Boks miss out in Brisbane
Brenden Nel
September 10, 2016

Australia produced a survival performance that was neither pretty nor inspiring to beat the Springboks 23-17 in their Castle Lager Rugby Championship match in Brisbane on Saturday.

In the process Michael Cheika’s side stopped a five-game losing streak to get one over the Boks, who will see this as an opportunity missed – and mainly by their own doing – as the Boks failed to get a rare victory in Brisbane.

On a frustrating night for the Boks where they needed to make a step forward, they started well, scoring twice off turnovers for an early 14-3 lead but then fell apart through a combination of poor decision making and their hard-headed approach to playing the wrong game plan in wet conditions.

It was a frustrating mix that the Boks continue to find themselves in, being between two worlds, and forcing a running game where much needed balance would be a better bet.

Many coaches will tell you that on a night where the ball is wet and slippery you play for position and use a forward-based approach in trying to counter the opposition.

But the Boks did nothing of this, choosing rather to try and run their way out of trouble on several occasions, coupled with several aimless kicks in the same process, causing confusion and frustration in the ranks.

Too often there were static runners on attack, not to mention players appearing out of position and in the way of the ball carrier while Australia simply waited for the mistakes and countered effectively.

While coach Allister Coetzee has preached for a balanced attack it is difficult on this performance to see it, as the Boks could still easily have won the game, but made so many errors that they literally stopped their own momentum, especially in the second half.

On the positive side, there were better performances by the captain Adriaan Strauss, flanker Francois Louw and a number of other players, but the tactical kicking of the halfbacks continues to be a problem in the side.

Next week the Boks will face the All Blacks in Christchurch and will need to front up, but on the performance in Brisbane they first need to find their own centre of gravity. Their own purpose and their own way of playing.

In six tests this year they have ridden a wave and tried to force a game plan that doesn’t either suit them, or is executed poorly. In the interim the basics have suffered and the hard work up front goes ignored in terms of a running mindset.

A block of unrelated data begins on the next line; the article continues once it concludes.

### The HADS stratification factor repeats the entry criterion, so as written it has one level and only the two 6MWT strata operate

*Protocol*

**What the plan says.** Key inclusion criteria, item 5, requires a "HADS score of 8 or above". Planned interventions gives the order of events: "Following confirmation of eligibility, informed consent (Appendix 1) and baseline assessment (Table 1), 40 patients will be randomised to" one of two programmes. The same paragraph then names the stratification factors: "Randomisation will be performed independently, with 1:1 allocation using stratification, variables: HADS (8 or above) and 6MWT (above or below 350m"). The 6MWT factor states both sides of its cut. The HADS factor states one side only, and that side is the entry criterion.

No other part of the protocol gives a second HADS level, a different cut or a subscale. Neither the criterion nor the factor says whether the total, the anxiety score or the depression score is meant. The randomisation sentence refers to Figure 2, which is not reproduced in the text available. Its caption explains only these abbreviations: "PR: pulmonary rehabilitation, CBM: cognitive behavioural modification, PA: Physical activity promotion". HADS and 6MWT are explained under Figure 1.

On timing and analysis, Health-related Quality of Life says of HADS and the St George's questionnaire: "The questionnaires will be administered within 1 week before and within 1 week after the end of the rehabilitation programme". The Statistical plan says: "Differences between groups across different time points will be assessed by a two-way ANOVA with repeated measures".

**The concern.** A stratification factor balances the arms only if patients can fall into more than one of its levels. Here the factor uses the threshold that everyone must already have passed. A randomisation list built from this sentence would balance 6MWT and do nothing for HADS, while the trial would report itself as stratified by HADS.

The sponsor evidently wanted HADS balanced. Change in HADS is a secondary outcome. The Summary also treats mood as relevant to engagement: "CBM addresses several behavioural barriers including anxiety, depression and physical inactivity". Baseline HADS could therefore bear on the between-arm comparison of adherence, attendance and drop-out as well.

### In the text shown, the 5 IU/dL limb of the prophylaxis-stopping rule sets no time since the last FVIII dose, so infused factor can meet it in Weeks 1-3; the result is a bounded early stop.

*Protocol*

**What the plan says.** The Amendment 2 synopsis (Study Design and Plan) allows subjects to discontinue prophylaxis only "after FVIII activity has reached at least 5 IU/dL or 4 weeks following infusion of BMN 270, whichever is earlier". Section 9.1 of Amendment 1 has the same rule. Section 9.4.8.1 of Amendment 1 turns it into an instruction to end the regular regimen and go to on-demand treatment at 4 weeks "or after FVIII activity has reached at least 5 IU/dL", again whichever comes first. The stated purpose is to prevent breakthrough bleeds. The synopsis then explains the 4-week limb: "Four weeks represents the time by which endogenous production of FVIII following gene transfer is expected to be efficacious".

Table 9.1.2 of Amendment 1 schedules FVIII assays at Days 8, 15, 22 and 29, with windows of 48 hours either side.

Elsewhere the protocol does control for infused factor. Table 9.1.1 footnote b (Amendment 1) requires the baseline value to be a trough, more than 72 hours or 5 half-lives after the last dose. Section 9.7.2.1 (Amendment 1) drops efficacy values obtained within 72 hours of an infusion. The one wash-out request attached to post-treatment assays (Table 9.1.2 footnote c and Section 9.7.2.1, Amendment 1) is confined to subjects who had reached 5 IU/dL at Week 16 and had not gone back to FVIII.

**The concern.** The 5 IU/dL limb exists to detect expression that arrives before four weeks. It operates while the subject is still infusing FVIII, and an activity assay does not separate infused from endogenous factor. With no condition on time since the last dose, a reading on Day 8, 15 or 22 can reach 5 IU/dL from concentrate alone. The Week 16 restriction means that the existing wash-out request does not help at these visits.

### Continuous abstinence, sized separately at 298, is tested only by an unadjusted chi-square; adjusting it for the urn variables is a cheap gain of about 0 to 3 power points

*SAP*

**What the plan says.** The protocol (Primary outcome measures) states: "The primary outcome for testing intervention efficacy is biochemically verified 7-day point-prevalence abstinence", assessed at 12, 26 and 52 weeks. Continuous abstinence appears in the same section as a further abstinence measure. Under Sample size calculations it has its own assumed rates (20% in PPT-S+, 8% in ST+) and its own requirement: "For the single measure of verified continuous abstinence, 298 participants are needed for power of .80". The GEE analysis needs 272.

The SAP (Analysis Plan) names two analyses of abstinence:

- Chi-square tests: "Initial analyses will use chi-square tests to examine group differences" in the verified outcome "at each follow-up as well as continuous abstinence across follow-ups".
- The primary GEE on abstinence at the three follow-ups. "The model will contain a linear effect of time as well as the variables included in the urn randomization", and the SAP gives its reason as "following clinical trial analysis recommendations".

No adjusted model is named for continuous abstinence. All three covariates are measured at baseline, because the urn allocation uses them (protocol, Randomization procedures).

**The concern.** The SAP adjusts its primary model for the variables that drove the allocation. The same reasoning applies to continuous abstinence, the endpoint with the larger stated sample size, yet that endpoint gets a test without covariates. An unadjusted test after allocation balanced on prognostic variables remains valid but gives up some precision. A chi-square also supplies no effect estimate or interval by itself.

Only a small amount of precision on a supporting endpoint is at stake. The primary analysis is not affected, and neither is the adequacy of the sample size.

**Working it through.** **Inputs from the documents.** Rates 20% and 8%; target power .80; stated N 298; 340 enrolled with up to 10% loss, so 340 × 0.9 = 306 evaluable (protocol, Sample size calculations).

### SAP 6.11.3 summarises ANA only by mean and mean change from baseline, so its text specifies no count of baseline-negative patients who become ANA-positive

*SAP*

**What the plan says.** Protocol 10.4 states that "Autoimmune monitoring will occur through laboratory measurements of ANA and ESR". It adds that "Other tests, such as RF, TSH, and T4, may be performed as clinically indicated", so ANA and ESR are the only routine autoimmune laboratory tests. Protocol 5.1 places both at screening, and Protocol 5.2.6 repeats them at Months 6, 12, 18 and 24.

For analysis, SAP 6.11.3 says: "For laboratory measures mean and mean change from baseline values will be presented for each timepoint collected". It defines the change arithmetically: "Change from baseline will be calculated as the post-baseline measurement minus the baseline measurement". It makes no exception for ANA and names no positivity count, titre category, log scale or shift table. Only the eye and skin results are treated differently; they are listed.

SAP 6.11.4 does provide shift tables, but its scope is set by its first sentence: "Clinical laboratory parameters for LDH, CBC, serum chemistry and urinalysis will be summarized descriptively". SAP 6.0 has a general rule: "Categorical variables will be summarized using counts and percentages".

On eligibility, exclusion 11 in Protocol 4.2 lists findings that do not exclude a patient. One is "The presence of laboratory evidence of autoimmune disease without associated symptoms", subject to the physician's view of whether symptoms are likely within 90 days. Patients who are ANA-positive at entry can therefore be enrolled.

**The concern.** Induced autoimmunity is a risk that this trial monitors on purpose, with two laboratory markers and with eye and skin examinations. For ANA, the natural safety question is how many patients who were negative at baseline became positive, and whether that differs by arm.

In Christchurch next week this could be more than costly. It could be fatal, no matter how many things the Boks did positive on the day.

But there is no doubt that the Boks need some sort of direction, and on a day which was crying out for a 10-man game plan with territory and players punching up the middle, the Boks chose everything but this.

The match started off exceptionally well for the Boks, as Lourens Adriaanse snaffled a ball that started a team counter attack from far out, and led to Warren Whiteley punching onto the ball on the angle close to the line, being hard to stop.

The second try came from a bit of a Hail Mary as Strauss intercepted a ball that if it moved past him, would have been a try to Australia. Instead, the Boks grubbered it downfield and Johan Goosen collected to score and put them 14-3 up.

But from there the downward spiral started, and the Boks didn’t have the same composure as the Wallabies, as their attack disintegrated and the Wallabies took a step up when it mattered.

Several phases forced the Boks into penalties and the Wallabies marched upfield, and it wasn’t a surprise when Adam Coleman went over in the corner to reduce the lead to three.

By the time Bernard Foley had made it a one point game shortly before halftime, the Boks wouldn’t have been surprised as the Wallabies had put phases together and played not only constructively but with a cohesiveness that the Boks lacked in the first half.

Unfortunately in the second half it didn’t get better. From Eben Etzebeth’s yellow card in the 22 – which was justified as he never rolled away in time – the Boks lost the lead to another Foley penalty.

The Boks survived the onslaught during the absence of Etzebeth with a possible try to Tevita Kuridrani being denied by the TMO.

It was a let-off for the team that they needed to use and move forward, but they didn’t. Instead some poor kicking set the platform for Australia to attack in waves, with the Boks struggling to keep up with Australian runners that hit them from angles.

Eventually something had to give and Bernard Foley hit the line at pace, spinning out of a tackle to score a try that would eventually be decisive.

The Boks tried hard in the final stanza, often getting over the advantage line but making the mistakes as they spread it wide that cost them in both territory and possession. And while the mistakes of the game needed to be learnt from, they never found an answer and struggled on, repeating the same mistakes over and over.

The Wallabies held out for the win, and deservedly so. They had kept their composure better, But from a Springbok perspective, that says as much about their own disappointment as about the result itself.


Australia: Tries - Adam Colemen, Bernard Foley. Conversions: Bernard Foley (2). Penalties: Foley (3).

South Africa - Tries: Warren Whiteley, Johan Goosen. Conversions: Elton Jantjies (2). Penalty: Morne Steyn.

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